Summer Reading with Our Children

By Erin Gordon, Division Director, preschool-grade 2

For me, as a parent, a particularly magical aspect of my summers is having longer and more relaxed opportunities to be with and enjoy my children. One of my favorite ways to do this is through a heightened commitment to reading together.

Reading with my children forges connection, promotes deep and important discussion, provides entertainment, and supports my children as growing readers and people. Reading with my children also helps me engage in conversation with them about the reading they do on their own, independently. While reading with them and supporting their independent reading just plain feel good, it also actually does a lot of good. There is ample research to support the importance and power of both reading to children and giving children substantial time to engage in and enjoy books with independence.

While there is no one right way to engage children as readers at home, I encourage you to consider how summer might provide new or expanded ways for your family to engage with books. There are numerous resources that offer summer reading ideas, but here are a few that I recommend.

  • The Read Aloud Handbook by Jim Trelease gives a comprehensive, research-based rationale for why reading aloud to children helps them discover the pleasures of reading and sets them up to become lifelong readers.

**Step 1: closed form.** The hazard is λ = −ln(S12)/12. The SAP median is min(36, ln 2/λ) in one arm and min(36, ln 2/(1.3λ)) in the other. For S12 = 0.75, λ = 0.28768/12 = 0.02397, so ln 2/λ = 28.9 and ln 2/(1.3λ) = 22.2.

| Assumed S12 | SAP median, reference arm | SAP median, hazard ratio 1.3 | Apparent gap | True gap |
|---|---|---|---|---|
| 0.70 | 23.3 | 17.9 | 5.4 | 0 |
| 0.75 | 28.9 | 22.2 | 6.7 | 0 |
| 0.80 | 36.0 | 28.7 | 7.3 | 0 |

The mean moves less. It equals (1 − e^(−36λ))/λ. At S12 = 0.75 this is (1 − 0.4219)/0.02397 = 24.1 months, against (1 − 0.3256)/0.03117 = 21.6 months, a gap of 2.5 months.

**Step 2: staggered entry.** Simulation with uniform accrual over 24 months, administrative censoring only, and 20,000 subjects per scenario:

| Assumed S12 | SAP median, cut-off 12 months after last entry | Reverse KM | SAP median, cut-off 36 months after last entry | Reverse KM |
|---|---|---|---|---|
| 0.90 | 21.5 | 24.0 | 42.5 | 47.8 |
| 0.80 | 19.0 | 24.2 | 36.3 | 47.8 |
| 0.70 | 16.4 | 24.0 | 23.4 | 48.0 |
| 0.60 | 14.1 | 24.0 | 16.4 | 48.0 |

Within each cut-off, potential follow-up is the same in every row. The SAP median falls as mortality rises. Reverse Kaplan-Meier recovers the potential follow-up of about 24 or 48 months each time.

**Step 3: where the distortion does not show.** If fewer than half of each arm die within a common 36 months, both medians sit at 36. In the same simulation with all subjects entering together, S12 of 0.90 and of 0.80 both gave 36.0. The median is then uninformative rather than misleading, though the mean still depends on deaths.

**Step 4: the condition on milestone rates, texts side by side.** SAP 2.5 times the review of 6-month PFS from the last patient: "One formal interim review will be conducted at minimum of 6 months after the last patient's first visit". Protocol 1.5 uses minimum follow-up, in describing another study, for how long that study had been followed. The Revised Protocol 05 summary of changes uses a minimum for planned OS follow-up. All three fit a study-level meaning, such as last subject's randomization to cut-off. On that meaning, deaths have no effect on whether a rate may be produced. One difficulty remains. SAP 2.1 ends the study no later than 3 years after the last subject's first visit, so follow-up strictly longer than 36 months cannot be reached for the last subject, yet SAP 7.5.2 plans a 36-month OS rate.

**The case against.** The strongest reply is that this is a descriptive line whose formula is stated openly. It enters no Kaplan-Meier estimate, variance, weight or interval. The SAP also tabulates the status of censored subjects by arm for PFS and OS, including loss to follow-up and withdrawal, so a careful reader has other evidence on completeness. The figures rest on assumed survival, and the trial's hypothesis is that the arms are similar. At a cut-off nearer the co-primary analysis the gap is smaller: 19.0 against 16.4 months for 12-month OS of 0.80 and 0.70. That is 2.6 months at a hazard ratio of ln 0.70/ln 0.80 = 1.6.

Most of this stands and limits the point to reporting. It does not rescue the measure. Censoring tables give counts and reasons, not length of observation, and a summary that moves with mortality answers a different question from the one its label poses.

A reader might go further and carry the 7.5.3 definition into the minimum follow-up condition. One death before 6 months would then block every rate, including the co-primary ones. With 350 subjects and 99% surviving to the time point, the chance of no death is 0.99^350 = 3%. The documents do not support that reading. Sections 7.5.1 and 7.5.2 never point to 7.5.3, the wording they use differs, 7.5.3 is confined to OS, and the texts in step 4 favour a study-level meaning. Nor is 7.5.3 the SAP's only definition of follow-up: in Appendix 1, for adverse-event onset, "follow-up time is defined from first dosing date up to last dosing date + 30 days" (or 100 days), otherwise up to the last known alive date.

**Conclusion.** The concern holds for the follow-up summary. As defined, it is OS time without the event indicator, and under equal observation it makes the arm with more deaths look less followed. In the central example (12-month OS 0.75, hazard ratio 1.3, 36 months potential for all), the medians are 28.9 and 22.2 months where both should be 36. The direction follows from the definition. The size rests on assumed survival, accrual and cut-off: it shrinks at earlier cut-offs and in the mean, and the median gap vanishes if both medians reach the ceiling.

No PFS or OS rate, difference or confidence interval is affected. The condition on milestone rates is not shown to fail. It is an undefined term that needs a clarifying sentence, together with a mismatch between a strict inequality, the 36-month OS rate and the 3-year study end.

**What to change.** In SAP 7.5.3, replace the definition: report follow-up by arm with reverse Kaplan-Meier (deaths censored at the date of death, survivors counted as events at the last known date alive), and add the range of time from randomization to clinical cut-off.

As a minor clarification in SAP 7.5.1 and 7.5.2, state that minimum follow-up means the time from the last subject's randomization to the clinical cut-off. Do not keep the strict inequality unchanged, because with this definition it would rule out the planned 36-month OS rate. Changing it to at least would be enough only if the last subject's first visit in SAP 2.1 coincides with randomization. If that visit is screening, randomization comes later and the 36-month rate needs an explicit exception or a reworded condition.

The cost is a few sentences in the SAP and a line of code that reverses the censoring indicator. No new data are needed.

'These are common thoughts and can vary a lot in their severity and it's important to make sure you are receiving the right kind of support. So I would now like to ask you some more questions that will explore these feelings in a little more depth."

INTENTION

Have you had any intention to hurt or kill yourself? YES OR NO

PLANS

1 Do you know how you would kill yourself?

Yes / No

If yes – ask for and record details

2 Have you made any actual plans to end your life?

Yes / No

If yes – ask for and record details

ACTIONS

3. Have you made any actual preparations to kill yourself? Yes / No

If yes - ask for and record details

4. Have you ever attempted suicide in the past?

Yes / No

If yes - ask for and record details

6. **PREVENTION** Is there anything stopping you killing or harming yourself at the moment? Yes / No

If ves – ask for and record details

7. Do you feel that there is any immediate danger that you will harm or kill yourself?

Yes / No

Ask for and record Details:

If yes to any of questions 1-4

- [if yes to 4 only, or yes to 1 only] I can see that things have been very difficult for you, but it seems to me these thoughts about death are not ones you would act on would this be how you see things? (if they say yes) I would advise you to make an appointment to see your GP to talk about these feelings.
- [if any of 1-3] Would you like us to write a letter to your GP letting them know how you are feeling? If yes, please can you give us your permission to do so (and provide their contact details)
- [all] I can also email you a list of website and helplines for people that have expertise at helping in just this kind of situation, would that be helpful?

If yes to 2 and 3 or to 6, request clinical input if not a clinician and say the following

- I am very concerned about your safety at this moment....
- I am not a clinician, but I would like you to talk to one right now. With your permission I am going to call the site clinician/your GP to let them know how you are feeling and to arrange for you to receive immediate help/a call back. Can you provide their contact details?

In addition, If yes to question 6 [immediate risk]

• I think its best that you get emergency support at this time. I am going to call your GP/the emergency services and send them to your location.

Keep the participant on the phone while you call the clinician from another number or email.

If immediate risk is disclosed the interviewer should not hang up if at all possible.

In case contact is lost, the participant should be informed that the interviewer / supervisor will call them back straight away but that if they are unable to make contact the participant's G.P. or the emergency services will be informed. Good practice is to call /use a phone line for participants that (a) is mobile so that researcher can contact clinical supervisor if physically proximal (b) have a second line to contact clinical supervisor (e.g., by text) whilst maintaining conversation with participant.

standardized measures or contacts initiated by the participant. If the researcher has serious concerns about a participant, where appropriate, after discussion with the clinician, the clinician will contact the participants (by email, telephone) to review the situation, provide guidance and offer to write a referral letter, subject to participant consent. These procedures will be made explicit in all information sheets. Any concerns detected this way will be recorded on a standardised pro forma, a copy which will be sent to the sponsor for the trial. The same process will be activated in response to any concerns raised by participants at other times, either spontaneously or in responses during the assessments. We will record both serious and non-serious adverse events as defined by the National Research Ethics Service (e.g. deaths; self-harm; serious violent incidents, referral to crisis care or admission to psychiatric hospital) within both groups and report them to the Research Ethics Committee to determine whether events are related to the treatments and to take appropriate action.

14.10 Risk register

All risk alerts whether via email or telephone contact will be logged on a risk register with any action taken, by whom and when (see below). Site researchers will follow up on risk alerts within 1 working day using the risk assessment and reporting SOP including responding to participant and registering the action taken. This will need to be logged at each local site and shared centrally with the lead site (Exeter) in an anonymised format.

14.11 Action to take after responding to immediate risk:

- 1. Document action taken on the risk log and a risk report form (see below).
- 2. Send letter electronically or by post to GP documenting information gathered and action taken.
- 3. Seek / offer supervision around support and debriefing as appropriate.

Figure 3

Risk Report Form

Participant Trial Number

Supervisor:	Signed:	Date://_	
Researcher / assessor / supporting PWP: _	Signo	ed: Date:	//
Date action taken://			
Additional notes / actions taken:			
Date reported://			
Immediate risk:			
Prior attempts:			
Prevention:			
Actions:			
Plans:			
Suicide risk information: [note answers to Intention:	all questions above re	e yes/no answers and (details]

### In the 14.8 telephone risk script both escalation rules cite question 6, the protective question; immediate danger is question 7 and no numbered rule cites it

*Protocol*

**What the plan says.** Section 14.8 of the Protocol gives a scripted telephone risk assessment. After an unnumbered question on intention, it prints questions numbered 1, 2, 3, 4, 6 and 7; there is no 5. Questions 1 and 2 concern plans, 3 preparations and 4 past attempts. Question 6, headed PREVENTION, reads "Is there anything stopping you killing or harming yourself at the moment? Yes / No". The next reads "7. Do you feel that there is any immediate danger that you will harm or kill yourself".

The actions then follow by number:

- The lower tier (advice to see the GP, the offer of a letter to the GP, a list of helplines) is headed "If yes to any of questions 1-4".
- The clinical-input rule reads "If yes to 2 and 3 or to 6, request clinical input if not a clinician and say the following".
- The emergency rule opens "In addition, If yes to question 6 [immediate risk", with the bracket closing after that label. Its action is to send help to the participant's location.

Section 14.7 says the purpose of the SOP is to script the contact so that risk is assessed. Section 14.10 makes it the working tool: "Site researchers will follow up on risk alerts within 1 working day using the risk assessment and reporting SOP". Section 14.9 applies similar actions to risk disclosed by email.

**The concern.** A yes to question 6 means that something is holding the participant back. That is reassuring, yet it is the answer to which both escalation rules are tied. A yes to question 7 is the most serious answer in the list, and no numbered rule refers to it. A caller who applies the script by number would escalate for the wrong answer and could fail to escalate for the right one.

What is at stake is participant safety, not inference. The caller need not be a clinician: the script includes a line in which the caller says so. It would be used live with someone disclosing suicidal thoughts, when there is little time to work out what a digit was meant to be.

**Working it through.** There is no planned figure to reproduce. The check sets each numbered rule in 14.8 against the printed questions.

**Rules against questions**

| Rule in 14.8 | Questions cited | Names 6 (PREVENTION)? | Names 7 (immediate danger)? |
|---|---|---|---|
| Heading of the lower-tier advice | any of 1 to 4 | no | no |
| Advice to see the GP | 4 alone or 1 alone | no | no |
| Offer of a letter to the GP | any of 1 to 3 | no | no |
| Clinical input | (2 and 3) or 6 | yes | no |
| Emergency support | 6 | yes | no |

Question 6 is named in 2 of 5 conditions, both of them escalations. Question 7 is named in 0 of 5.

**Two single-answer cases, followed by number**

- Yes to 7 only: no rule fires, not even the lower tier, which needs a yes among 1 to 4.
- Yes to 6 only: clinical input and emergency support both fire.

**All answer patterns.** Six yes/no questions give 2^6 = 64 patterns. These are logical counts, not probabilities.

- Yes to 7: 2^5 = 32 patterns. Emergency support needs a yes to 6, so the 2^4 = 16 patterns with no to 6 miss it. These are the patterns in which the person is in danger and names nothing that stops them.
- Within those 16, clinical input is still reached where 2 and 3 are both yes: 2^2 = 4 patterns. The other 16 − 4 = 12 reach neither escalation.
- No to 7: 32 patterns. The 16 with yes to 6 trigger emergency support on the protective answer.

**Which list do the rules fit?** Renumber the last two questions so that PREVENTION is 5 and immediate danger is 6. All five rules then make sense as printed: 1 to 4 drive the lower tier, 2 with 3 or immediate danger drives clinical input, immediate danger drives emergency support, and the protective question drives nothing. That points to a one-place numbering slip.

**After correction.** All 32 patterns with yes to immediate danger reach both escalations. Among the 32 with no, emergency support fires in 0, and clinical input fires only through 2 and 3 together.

• Summer Reading Central is a comprehensive blog post on Brightly, a blog created for parents and educators who want to raise children who love to read.

  • Summer Reading Fun… For All, a blog post from The Nerdy Book Club Blog, provides ideas of how summer reading can (and should) be a family affair.

  • Top Ten Ways to Keep your Child Reading Over Summer is another post from The Nerdy Book Club Blog.

In addition to ideas for how and why to engage with your child over books this summer, it helps to have some ideas of what to read. I’ve compiled this list of fairly current books (picture books and short chapter books) that span genre, topics, and kindergarten through second grade reading abilities. Our local public libraries are also wonderful places to get book recommendations and to engage in reading together. There are a number of family book clubs, for example, running at The Free Libraries of Philadelphia this summer.

I hope you enjoy some magic this summer with your children (with and without books).